Remembering Ronnie Virgets – a racetrack storyteller like no other
Ronnie Virgets was, in a word, brilliant.
Before the term “multi-media journalist,” as many of us in the industry have become, was popular, there was Ronnie, who died Monday at the age of 77.
He was a man who made his mark with his words – written in his unmistakable prose or spoken in his one-of-a-kind Y’at accent.
His ability to weave a tale around and about the racetrack drew comparisons to the great Damon Runyon. Runyon never got to tell stories around New Orleans, though.
I had known about Ronnie at an early age since he and my father were classmates at St. Aloysius. We had even crossed paths while I was in college while working part-time at the local newspaper, as he would often pop into the newsroom to work on his regular series, “Railbird Ronnie.”
It was when I went to work at Fair Grounds two decades ago that I suddenly had full exposure to the man’s talents … and history.
An Emmy Award winner. An Edward R. Murrow Award winner. Two Eclipse Awards, emblematic of the best of the horse racing industry – one for his Gambit story on the funeral of another Runyonesque character, Allen “Black Cat” LaCombe, the other for his WGNO story on the December 1993 fire, and re-opening two weeks later, at the Fair Grounds.
He was the first to win media Eclipse Awards in both the writing and television divisions.
Eventually, well deserved honors for career achievement came Ronnie’s way – from the Fair Grounds, where he is in the Press Box Hall of Fame, and from the New Orleans Press Club.
One of my first days on the job at Gentilly, I had to write scripts for a handful of commercials to run on radio and television during the first few weeks of the racing season, to go along with video and music produced the prior season with Ronnie and the legendary Pete Fountain. It was a little frightening, to be honest; I had written thousands upon thousands of words in my career, but never a commercial.
Ronnie and I headed downtown to a recording studio to “fill the donut” to the pre-produced beginnings and ends of the commercials when magic happened.
I wrote four words to wrap up the 30 seconds of copy. What Ronnie would speak into the microphone that day would stick for the next seven years, and then some.
“At da Fair Grounnnnds!”
In the fall of 2002, Ronnie and I had just recorded the first set of commercials for the new season when he suffered a stroke. I vividly remember the internal discussion – if we had to record commercials without Ronnie, no one else was going to say his newfound signature.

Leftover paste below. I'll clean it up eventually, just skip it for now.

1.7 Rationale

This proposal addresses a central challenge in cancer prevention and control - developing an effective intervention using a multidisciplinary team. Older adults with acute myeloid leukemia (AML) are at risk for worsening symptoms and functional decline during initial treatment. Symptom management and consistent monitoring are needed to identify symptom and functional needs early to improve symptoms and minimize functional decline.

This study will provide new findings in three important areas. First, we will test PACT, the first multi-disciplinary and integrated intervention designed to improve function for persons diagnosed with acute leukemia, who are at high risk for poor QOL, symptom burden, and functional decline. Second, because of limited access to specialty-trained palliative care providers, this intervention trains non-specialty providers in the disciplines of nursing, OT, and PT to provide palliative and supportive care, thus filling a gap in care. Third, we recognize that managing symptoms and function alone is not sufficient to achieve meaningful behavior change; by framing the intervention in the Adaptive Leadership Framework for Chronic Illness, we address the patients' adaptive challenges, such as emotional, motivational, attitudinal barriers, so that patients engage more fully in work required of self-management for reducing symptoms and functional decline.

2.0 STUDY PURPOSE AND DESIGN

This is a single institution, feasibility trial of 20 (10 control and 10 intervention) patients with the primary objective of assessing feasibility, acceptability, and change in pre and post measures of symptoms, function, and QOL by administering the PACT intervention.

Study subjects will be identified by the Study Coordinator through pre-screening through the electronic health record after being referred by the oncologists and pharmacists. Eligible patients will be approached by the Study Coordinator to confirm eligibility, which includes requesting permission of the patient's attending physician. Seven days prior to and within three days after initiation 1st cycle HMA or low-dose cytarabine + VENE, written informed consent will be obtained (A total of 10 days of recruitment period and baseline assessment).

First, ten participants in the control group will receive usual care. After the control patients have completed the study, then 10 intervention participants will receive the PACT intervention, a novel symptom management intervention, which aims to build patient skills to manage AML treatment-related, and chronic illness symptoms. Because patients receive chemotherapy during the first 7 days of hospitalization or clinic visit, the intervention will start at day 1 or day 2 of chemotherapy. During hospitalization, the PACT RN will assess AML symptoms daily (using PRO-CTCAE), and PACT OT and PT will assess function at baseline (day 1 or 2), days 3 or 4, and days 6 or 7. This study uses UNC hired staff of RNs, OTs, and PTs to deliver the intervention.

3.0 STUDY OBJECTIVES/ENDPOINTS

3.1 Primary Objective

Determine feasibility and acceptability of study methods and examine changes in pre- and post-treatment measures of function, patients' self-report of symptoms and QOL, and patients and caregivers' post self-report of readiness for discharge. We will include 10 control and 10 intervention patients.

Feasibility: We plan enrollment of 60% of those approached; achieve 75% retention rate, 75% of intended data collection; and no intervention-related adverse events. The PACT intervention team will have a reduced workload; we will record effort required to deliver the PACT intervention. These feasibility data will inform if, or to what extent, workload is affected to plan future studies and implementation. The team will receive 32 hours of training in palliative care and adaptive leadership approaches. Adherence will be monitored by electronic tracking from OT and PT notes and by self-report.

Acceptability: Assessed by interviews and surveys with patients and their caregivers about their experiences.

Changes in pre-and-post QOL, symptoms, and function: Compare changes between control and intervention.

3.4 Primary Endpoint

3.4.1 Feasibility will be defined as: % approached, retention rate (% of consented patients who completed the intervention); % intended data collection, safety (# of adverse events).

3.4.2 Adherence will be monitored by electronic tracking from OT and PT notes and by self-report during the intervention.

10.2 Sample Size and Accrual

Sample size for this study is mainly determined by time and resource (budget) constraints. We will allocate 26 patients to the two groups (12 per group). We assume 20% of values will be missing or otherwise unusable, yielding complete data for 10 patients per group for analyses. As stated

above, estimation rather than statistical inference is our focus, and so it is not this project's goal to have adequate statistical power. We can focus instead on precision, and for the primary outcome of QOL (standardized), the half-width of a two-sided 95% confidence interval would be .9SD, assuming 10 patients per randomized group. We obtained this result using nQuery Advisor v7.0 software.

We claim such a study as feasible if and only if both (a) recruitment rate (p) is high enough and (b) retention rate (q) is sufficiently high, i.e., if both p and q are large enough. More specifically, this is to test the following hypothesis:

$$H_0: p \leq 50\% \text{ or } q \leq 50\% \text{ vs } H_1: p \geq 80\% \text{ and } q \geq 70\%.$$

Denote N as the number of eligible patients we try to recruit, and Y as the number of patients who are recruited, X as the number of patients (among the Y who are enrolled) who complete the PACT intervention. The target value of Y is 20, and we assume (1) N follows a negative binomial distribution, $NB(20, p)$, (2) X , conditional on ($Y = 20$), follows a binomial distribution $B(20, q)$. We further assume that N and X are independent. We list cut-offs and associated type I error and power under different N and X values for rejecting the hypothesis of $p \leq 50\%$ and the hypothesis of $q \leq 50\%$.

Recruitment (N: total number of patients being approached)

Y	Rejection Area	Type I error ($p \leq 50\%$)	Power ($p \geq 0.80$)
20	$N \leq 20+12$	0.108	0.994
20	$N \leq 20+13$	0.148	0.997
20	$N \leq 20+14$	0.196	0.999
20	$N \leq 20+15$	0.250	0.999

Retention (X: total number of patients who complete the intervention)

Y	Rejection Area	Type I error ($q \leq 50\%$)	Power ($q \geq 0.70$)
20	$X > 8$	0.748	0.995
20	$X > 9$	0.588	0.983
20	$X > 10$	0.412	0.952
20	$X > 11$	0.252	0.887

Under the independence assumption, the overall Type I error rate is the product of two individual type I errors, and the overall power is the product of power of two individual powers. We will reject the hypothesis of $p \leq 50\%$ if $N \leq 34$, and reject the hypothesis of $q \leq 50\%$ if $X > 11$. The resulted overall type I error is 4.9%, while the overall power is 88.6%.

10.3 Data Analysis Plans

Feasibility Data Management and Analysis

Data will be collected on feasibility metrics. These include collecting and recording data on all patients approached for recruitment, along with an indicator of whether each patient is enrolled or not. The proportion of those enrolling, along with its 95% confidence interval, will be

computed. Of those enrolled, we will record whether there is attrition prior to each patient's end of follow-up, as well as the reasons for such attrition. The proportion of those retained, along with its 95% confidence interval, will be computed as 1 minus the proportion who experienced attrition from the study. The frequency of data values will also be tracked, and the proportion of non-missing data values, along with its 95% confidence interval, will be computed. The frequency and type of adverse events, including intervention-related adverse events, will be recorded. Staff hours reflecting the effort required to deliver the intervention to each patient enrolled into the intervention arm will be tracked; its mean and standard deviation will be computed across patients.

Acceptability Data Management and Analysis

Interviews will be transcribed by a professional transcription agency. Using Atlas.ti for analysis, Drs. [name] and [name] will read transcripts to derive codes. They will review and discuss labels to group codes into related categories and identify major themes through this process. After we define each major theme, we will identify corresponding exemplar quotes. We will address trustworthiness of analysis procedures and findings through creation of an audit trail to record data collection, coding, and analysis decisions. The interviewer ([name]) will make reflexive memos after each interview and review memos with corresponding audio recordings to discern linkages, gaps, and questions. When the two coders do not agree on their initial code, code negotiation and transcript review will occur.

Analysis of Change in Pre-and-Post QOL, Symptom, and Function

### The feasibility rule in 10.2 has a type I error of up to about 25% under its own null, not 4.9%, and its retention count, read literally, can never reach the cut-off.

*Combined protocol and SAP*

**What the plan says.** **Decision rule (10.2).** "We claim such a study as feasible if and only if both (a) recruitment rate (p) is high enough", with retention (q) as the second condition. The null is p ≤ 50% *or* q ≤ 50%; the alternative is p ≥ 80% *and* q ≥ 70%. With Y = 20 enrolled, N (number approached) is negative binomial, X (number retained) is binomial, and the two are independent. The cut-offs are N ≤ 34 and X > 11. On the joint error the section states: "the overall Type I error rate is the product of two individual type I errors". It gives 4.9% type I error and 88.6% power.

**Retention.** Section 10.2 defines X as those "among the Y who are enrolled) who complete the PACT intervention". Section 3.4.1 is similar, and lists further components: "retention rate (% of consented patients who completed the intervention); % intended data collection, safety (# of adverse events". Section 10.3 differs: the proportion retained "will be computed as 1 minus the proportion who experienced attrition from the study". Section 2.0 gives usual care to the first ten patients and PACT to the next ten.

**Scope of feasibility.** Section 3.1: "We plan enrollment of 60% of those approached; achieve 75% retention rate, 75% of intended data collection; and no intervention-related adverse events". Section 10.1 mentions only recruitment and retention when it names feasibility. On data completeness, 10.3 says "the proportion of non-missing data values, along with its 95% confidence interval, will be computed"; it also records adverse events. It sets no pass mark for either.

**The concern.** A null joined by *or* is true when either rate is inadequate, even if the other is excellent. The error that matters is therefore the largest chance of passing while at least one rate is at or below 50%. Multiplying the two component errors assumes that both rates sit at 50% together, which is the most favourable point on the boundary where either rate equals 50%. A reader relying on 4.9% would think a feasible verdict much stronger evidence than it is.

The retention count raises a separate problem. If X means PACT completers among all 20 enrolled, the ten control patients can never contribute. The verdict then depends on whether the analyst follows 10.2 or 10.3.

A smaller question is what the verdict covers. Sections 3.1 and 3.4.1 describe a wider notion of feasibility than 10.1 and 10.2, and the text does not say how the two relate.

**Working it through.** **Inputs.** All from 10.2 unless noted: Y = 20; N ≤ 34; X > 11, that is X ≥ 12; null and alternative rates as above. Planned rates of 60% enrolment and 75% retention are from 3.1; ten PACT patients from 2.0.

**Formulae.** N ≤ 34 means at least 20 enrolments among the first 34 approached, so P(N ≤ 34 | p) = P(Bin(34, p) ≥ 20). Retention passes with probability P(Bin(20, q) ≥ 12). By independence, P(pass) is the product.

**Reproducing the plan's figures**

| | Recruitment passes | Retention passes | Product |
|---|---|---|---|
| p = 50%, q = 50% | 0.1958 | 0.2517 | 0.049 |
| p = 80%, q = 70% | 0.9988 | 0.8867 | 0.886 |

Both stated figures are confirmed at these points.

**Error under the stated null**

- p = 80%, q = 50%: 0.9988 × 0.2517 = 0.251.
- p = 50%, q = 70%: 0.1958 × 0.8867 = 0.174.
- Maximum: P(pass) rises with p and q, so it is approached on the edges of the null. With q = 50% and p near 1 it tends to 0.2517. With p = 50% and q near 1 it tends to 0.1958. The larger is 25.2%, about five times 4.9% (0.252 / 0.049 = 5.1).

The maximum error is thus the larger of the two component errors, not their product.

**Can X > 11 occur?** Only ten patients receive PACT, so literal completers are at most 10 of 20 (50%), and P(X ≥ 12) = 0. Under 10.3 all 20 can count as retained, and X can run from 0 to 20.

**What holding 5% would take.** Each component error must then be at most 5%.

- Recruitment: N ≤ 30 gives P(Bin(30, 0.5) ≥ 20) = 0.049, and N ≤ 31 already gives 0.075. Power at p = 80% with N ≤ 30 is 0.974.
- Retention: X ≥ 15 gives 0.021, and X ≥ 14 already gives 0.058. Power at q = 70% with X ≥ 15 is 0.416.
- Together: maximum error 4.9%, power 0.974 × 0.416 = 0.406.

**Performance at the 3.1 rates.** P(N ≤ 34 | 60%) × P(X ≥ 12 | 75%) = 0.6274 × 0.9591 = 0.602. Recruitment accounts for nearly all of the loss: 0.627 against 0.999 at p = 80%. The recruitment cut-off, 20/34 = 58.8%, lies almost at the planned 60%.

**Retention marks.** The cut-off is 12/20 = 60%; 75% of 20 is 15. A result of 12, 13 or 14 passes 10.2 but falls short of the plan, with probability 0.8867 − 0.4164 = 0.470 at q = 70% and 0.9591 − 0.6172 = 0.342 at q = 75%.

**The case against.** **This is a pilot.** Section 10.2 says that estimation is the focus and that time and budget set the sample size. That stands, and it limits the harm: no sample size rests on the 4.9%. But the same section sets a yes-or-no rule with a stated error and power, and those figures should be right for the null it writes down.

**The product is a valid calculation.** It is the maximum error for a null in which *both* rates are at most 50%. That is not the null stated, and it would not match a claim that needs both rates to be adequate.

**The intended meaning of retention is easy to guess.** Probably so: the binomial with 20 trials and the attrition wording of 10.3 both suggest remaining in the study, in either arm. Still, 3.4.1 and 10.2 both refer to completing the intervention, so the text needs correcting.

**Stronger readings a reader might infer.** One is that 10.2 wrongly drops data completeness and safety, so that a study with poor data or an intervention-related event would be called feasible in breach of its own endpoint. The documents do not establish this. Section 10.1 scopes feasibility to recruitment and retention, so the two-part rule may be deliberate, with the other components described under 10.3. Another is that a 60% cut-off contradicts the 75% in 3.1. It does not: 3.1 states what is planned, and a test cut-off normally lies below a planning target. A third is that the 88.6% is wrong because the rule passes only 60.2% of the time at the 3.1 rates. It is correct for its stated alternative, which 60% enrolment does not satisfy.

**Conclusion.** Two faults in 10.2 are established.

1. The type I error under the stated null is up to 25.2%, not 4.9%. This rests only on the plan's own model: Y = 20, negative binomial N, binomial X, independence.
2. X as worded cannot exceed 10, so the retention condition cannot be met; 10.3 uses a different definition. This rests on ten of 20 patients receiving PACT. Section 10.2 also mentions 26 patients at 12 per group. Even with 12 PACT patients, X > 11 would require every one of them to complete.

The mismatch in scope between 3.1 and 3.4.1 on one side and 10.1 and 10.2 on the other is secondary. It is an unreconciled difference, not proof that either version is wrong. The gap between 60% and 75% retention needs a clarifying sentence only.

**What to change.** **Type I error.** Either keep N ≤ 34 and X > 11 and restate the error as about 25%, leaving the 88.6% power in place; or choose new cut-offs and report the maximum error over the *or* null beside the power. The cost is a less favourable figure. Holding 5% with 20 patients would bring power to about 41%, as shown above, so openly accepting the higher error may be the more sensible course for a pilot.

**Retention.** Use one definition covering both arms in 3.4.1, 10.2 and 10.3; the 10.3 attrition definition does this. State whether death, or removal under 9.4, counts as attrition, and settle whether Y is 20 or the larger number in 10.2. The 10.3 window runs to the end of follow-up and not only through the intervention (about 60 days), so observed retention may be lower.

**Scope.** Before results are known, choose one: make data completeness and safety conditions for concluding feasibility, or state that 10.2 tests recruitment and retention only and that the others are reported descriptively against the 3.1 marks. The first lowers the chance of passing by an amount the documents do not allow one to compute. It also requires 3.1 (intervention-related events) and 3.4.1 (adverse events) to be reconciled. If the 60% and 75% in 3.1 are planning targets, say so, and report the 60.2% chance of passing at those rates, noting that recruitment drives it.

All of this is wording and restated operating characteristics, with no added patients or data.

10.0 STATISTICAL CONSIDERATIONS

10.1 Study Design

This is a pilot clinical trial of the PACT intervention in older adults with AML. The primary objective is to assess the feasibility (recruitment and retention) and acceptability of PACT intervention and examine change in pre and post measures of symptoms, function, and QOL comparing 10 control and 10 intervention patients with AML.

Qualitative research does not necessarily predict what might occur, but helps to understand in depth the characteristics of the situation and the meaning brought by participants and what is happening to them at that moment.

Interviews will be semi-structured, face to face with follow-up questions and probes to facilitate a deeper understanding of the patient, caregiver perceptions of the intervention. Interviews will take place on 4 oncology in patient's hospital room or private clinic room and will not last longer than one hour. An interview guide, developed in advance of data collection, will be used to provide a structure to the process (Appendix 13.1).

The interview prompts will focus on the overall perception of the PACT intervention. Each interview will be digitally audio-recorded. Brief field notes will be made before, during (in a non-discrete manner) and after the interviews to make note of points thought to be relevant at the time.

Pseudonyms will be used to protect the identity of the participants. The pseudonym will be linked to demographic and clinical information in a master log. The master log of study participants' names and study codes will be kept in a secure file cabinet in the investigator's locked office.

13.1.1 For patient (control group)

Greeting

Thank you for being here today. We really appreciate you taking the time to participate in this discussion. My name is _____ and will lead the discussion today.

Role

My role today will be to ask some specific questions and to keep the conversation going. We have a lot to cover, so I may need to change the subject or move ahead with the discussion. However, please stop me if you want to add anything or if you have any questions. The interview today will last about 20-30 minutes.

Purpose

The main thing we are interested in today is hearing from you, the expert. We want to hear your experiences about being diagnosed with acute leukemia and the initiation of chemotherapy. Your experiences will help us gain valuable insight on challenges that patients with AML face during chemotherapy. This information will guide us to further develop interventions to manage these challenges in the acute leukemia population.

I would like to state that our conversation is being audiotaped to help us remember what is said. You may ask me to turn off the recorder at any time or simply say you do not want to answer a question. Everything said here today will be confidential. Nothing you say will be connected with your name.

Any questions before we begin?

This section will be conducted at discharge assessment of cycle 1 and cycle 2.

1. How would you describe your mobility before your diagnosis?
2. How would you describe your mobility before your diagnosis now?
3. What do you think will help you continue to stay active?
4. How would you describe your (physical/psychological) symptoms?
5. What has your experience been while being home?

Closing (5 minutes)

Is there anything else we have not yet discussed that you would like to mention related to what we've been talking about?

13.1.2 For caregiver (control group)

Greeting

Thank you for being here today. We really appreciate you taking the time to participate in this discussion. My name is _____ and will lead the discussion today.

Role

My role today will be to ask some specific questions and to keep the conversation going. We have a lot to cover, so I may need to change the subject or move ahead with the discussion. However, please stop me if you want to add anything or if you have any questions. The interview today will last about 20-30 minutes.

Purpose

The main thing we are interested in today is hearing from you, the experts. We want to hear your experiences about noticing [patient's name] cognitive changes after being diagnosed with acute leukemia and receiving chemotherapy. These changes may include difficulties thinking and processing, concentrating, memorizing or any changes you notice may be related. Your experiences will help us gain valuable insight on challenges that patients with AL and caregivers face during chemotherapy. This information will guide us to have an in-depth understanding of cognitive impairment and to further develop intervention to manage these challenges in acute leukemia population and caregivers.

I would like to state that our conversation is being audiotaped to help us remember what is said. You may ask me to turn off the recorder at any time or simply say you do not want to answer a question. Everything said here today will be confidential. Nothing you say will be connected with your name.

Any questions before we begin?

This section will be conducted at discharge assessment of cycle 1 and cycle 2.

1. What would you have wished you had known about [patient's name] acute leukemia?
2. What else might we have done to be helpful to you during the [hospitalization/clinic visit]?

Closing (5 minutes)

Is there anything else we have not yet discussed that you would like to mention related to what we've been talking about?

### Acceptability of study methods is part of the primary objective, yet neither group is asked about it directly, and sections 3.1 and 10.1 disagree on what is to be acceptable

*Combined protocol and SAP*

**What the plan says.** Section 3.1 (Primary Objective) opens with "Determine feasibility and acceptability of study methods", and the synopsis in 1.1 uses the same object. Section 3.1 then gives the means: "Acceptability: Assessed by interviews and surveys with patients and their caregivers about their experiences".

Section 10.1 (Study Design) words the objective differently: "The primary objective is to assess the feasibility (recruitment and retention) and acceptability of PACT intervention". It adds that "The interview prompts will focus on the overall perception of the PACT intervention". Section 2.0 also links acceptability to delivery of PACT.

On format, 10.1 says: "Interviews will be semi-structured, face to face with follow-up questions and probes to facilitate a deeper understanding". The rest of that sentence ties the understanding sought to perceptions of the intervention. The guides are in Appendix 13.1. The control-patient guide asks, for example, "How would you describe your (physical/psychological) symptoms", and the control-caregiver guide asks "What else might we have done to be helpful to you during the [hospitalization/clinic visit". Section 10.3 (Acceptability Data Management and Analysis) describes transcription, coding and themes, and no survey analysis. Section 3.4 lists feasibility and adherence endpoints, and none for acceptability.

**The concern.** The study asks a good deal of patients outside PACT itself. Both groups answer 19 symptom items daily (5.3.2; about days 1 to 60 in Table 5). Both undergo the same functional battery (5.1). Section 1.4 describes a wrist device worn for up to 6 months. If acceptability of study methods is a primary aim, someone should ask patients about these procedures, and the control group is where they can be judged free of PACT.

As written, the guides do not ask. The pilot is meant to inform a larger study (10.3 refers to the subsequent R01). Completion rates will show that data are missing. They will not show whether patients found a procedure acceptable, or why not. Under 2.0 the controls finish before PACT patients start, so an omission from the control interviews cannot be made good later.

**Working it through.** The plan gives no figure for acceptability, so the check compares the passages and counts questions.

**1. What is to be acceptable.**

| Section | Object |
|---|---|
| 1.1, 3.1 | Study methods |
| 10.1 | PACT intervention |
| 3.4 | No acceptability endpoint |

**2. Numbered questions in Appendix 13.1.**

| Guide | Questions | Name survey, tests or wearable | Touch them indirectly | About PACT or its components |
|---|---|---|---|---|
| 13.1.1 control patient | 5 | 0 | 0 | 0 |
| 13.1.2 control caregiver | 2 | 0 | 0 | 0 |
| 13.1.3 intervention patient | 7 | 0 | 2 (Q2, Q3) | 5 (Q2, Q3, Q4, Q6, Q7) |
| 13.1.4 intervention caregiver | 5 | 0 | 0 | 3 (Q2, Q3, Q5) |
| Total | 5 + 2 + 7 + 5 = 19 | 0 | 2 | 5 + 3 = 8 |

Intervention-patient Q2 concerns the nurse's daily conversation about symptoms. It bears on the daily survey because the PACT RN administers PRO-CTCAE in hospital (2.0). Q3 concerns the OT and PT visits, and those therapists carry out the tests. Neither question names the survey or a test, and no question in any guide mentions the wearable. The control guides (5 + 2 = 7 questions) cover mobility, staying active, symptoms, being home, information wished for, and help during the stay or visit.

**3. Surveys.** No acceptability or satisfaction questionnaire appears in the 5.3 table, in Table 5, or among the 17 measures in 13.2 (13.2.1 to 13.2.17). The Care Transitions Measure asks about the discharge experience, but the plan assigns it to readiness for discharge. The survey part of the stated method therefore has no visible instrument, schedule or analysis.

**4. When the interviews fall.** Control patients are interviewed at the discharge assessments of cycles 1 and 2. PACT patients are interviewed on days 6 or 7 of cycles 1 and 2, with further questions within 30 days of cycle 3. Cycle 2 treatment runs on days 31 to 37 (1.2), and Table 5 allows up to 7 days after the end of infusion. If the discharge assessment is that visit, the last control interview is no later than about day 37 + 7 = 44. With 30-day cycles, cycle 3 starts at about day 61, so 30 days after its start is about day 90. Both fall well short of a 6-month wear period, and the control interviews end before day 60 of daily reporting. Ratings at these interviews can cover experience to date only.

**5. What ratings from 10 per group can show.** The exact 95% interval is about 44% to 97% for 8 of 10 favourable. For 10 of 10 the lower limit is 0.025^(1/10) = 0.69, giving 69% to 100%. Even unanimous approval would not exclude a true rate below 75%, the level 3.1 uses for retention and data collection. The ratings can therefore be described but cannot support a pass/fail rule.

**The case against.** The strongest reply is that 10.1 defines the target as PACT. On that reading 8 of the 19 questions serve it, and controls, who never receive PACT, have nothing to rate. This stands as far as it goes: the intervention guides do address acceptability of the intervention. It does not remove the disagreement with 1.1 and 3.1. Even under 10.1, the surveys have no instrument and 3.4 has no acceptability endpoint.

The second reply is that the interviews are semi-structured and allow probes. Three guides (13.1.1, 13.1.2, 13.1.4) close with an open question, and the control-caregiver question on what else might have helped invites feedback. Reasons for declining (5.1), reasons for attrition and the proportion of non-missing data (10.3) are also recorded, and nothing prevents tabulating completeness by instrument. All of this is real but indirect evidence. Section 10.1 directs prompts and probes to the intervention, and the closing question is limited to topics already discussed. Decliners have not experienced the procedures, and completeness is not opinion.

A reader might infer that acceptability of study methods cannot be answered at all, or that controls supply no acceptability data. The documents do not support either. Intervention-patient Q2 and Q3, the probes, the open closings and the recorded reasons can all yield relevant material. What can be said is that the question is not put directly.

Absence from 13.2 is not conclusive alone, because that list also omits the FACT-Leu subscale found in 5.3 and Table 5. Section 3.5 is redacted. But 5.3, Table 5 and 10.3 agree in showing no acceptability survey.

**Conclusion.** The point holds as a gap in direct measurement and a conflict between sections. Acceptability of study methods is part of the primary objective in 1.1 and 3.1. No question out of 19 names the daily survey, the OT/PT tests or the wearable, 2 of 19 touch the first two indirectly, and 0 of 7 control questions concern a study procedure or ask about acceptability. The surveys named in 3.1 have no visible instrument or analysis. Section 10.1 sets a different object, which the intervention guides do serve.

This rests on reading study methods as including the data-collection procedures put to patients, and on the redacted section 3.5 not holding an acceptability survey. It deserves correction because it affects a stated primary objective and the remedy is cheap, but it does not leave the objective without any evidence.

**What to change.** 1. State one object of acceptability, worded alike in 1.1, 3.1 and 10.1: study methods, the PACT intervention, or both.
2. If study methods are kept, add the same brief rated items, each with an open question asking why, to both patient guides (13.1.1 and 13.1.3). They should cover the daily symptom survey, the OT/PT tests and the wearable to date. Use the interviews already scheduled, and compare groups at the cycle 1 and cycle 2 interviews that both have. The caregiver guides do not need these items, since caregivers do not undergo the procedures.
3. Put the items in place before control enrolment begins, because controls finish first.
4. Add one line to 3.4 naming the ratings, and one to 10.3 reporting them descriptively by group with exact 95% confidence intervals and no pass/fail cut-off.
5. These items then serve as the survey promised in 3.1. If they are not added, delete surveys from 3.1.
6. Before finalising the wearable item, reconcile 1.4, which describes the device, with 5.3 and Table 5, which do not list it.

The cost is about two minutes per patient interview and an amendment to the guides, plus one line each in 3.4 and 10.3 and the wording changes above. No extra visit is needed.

And so we waited. He did come back later that season, and so did the signature.
If Ronnie’s achievements in the media weren’t enough, he even co-wrote a three-man live show about the track with Chris Champagne and Larry Beron called “Win! Place! Show!”
Among the brilliant tales Ronnie and his co-stars weaved throughout the show, one of his lines stuck with me for its simplicity and humor.
“I’m going to the track today,” he said. “I hope I break even. I need the money.”
When Hurricane Katrina hit, Ronnie had stayed behind. He found himself on the second floor of his two-story house in Lakeview, where it took a boat – and some other things that shall go untold in this space – to evacuate him.
“When I was able to go back, the house was a goner – either that or an ultra-modern painting,” he told the Daily Racing Form’s Jay Hovdey in November 2005. “Somehow, I dug the two Eclipses out of the mud. The horse part was very salvageable. It’s just that the wooden bases are all warped and busted.”
As Ronnie’s health waned in recent weeks, he would have no doubt enjoyed the results surrounding the Triple Crown races, with New Orleanian Tom Amoss winning the Kentucky Oaks and horses who ran at the Fair Grounds this winter capturing both the Kentucky Derby and Preakness.
Now, “Railbird Ronnie” can grab a seat at a table with some of those other legendary racetrack characters and have a great view of the action.
Funeral arrangements for Ronnie Virgets have been completed. Services will be held on Saturday, May 25 at Jacob Schoen & Son Funeral Home, 3827 Canal Street in New Orleans. Visitation will begin at 9 a.m., with a mass following at 11 a.m. in the J. Garic Schoen Chapel. Condolences may be left at SchoenFH.com.
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Lenny has been involved in college athletics since the early 1980s, when he began working Tulane University sporting events while still attending Archbishop Rummel High School. He continued that relationship as a student at Loyola University, where he graduated in 1987. For the next 11 years, Vangilder worked in the sports information offices at Southwestern Louisiana (now UL-Lafayette) and Tulane;…